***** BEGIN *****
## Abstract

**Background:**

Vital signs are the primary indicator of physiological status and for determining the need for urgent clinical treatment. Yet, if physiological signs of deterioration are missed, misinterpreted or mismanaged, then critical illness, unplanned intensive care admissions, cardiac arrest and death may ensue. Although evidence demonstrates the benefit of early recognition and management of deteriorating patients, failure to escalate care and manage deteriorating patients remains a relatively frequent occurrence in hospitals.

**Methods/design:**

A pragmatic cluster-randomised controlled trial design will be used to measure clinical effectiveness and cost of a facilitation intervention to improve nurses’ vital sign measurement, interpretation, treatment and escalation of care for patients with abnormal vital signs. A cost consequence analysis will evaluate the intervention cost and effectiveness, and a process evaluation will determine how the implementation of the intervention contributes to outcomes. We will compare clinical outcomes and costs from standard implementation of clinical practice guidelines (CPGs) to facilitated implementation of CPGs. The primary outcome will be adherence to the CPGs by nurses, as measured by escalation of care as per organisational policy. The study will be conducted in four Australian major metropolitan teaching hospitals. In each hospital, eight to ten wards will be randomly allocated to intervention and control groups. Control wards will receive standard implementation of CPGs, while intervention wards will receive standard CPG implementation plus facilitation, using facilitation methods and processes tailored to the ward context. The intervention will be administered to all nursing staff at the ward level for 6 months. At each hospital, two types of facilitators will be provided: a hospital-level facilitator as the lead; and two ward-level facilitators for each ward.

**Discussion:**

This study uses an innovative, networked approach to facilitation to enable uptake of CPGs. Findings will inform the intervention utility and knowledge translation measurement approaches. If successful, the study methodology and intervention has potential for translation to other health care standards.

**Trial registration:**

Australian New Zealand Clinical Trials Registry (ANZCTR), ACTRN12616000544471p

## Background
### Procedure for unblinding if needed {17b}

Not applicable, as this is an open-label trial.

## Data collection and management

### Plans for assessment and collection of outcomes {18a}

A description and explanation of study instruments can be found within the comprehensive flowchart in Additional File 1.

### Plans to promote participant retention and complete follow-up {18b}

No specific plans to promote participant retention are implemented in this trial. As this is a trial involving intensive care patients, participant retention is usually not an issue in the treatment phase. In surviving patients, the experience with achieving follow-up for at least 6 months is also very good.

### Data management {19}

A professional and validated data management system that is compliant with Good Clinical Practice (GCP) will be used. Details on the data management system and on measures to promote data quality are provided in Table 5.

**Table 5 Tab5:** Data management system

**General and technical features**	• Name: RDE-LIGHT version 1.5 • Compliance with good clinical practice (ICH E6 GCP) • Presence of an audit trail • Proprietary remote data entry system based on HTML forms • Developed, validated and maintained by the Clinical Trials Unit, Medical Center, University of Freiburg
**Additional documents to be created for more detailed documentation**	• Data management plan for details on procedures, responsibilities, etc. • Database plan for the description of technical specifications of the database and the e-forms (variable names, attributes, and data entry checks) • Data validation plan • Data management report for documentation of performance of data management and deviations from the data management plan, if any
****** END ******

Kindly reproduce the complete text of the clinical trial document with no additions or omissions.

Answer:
## Abstract

**Background:**

Vital signs are the primary indicator of physiological status and for determining the need for urgent clinical treatment. Yet, if physiological signs of deterioration are missed, misinterpreted or mismanaged, then critical illness, unplanned intensive care admissions, cardiac arrest and death may ensue. Although evidence demonstrates the benefit of early recognition and management of deteriorating patients, failure to escalate care and manage deteriorating patients remains a relatively frequent occurrence in hospitals.

**Methods/design:**

A pragmatic cluster-randomised controlled trial design will be used to measure clinical effectiveness and cost of a facilitation intervention to improve nurses’ vital sign measurement, interpretation, treatment and escalation of care for patients with abnormal vital signs. A cost consequence analysis will evaluate the intervention cost and effectiveness, and a process evaluation will determine how the implementation of the intervention contributes to outcomes. We will compare clinical outcomes and costs from standard implementation of clinical practice guidelines (CPGs) to facilitated implementation of CPGs. The primary outcome will be adherence to the CPGs by nurses, as measured by escalation of care as per organisational policy. The study will be conducted in four Australian major metropolitan teaching hospitals. In each hospital, eight to ten wards will be randomly allocated to intervention and control groups. Control wards will receive standard implementation of CPGs, while intervention wards will receive standard CPG implementation plus facilitation, using facilitation methods and processes tailored to the ward context. The intervention will be administered to all nursing staff at the ward level for 6 months. At each hospital, two types of facilitators will be provided: a hospital-level facilitator as the lead; and two ward-level facilitators for each ward.

**Discussion:**

This study uses an innovative, networked approach to facilitation to enable uptake of CPGs. Findings will inform the intervention utility and knowledge translation measurement approaches. If successful, the study methodology and intervention has potential for translation to other health care standards.

**Trial registration:**

Australian New Zealand Clinical Trials Registry (ANZCTR), ACTRN12616000544471p

## Background
### Procedure for unblinding if needed {17b}

Not applicable, as this is an open-label trial.

## Data collection and management

### Plans for assessment and collection of outcomes {18a}

A description and explanation of study instruments can be found within the comprehensive flowchart in Additional File 1.

### Plans to promote participant retention and complete follow-up {18b}

No specific plans to promote participant retention are implemented in this trial. As this is a trial involving intensive care patients, participant retention is usually not an issue in the treatment phase. In surviving patients, the experience with achieving follow-up for at least 6 months is also very good.

### Data management {19}

A professional and validated data management system that is compliant with Good Clinical Practice (GCP) will be used. Details on the data management system and on measures to promote data quality are provided in Table 5.

**Table 5 Tab5:** Data management system

**General and technical features**	• Name: RDE-LIGHT version 1.5 • Compliance with good clinical practice (ICH E6 GCP) • Presence of an audit trail • Proprietary remote data entry system based on HTML forms • Developed, validated and maintained by the Clinical Trials Unit, Medical Center, University of Freiburg
**Additional documents to be created for more detailed documentation**	• Data management plan for details on procedures, responsibilities, etc. • Database plan for the description of technical specifications of the database and the e-forms (variable names, attributes, and data entry checks) • Data validation plan • Data management report for documentation of performance of data management and deviations from the data management plan, if any